Phil Martelli Taught Me How To Be A Hawk

Phil Martelli was let go as the men’s basketball coach of Saint Joseph’s University today, a move that has induced a lot of feelings that I would normally post on social media. His departure is difficult to limit to 240 characters. As a lifelong basketball fan and SJU alumnus, his tenure as head basketball coach has spanned so many chapters of my life that it is hard to fathom a season where he does not patrol the sidelines at Hawk Hill.

Athletics should not define a collegiate experience, but Coach Martelli informed an incalculable part of my identity as a Hawk. He was hired in 1995 and became part of my life from day one, even if he did not know it.

My father is also a Saint Joseph’s alum. He did not miss an episode of Martelli’s colorful coach’s show Hawk Talk. We eventually appeared on separate episodes of the series. He had a guest spot. I was very briefly “Lute Olson.” forming an exclusive father-son club that even Jayson Stark would have trouble digging up statistics on.

Admittedly, it was an unusual family viewing experience. Aside from watching Martelli’s Carnac before I knew of Johnny Carson, SJU basketball was everything in winter. From 1995 until 2003, there were snowed-in basketball games, March moments, and even practices that provided indelible thrills. I was hooked from an early age.

Even though I did not enroll at Saint Joseph’s until the fall of 2004, my tenure as a student really began on November 14, 2003.

That was the night that Saint Joseph’s defeated perennial powerhouse Gonzaga at Madison Square Garden. Not only did I attend that game with my Dad, but we bumped into then-SJU Athletic Director Don DiJulia and Philadelphia Daily News writer Dick Jerardi at Penn Station after the contest.

Little did I know how much that night would impact the rest of my life. It was the start of the legendary 2003-04 perfect season, the year when Alumni Memorial Fieldhouse became the center of college basketball.

That season was one of the most unbelievable experiences of my life. Not because of the victories. The wins occurred at an important crossroads. As a senior in high school, it drove me to get into SJU and fully realize what becoming a Hawk was all about: effort, passion, and compassion.

I was fortunate to interact with Phil Martelli in my time as a student. He even helped me write a paper on the transformation of the aging Alumni Memorial Fieldhouse into Hagan Arena. What resonated with me is not the quotes he provided. It was the time that he took to help a student who was an overwhelmed and underqualified interviewer. College basketball coaches are busy. No hard feelings would have developed if he told me to buzz off.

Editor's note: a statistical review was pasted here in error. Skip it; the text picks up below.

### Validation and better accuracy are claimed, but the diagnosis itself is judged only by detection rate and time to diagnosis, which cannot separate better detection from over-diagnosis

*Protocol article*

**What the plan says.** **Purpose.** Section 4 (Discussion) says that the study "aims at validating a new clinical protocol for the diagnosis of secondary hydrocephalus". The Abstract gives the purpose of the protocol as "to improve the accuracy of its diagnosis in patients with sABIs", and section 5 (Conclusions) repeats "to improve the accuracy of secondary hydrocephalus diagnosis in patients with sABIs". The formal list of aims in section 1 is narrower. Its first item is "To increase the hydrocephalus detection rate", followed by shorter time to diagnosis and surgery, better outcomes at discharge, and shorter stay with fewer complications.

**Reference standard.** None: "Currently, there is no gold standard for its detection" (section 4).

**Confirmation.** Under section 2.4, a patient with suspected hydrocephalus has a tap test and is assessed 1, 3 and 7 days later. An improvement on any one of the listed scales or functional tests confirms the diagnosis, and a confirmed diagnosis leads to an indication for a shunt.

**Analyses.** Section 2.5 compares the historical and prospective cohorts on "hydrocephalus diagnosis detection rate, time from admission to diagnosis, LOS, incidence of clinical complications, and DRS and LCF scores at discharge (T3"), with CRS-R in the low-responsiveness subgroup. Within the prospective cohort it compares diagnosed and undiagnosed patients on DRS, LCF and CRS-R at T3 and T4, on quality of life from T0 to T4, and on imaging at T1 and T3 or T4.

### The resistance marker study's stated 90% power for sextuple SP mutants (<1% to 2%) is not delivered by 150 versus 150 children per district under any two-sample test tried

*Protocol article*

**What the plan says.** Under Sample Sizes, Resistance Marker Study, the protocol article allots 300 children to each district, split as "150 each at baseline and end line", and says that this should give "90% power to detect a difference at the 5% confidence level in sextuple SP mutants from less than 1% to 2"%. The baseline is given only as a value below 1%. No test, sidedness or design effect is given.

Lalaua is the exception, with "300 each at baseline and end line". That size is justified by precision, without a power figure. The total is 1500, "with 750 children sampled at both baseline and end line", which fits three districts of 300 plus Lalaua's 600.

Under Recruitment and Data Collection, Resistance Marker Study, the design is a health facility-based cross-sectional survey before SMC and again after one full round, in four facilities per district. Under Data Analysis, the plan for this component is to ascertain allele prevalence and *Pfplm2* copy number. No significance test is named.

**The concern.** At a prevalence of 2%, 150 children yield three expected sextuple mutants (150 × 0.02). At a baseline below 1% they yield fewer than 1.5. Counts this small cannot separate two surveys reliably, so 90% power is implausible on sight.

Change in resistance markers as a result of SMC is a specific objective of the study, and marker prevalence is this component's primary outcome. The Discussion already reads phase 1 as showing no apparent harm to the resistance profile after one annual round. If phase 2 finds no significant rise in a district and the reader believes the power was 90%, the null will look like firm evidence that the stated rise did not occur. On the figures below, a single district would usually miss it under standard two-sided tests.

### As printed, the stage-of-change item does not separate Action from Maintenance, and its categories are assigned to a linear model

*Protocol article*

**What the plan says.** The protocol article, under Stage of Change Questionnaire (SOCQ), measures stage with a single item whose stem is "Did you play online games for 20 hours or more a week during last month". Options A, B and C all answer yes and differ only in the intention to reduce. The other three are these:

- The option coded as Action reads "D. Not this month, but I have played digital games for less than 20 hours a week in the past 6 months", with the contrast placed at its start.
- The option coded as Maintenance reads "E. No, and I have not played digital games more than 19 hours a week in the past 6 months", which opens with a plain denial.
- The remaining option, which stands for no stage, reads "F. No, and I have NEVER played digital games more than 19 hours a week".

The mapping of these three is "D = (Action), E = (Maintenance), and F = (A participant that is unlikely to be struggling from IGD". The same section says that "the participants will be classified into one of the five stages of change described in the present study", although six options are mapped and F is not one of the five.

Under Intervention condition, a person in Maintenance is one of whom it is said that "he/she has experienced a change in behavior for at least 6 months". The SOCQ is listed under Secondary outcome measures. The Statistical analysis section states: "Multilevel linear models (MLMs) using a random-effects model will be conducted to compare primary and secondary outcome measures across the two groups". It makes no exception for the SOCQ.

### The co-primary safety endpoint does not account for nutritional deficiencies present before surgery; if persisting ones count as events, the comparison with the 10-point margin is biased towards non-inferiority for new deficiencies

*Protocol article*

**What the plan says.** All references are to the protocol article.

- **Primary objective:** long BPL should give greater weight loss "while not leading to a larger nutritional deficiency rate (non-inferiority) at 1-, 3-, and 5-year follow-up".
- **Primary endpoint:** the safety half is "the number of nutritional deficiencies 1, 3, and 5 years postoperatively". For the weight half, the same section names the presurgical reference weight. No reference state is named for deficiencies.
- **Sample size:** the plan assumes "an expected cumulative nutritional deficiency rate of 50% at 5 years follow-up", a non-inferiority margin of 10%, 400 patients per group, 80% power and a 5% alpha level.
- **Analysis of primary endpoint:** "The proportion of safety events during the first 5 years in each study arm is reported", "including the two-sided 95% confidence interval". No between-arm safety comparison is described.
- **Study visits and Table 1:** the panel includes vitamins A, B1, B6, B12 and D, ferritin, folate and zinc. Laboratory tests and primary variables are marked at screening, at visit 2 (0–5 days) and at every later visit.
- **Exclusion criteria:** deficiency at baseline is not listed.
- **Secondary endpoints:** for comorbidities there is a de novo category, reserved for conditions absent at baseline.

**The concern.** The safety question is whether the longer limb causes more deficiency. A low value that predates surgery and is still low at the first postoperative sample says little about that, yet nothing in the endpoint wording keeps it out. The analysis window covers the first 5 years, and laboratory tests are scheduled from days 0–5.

The paper, for a journalism class taught by WIP’s Glen Macnow, turned out to be more than just a few hundred words. It was the first time that I fell in love with writing.

I never found out what that paper’s grade was. It did not matter. In writing that paper I found happiness in the craft. Something clicked about following my passion. I am not sure that drive would have developed had he had not generously given me a few moments of his time.

I will always be grateful to Phil Martelli for two things: his success on the basketball court and the way he treated everyone around him.

The basketball moments were always defined by sound. The noise of 3,200-plus people losing their minds when a Pat Carroll three or a clutch defensive play shifted a game in the Hawks’ favor. The noise that fueled intense rides that included a near-defeat of top-ranked UMass, a 2005 NIT run, surviving Cincinnati, or a near-late night upset of number one-seeded Oregon.

The wins have been less frequent over the last few years. Whenever I go to an SJU game now, I still search for that sound of a packed house and unbridled joy. That is the most rewarding attribute of fandom.

Those feelings came back for one evening this year. It was a night when the team was mourning the passing of Martelli’s father. His injury-plagued Hawks made shot after shot against Saint Louis. It was the kind of magic that cannot be explained.

I will always remember how he treated others. These days, it is rare to have complete trust that your college basketball program is in ethical hands. A moral compass is a luxury in 2019.

Phil Martelli showed me how to be a Hawk more than any basketball player. I learned by watching him provide meaningful moments to people. While many were in rougher circumstances than a student needing lines for a paper, the moment that impacted me most was our conversation in 2008. More than just a couple of quips, it stoked a passion, informed how I should treat others, and taught me a lesson about following dreams to the fullest. Thank you, Coach Martelli.

The Hawk Will Never Die

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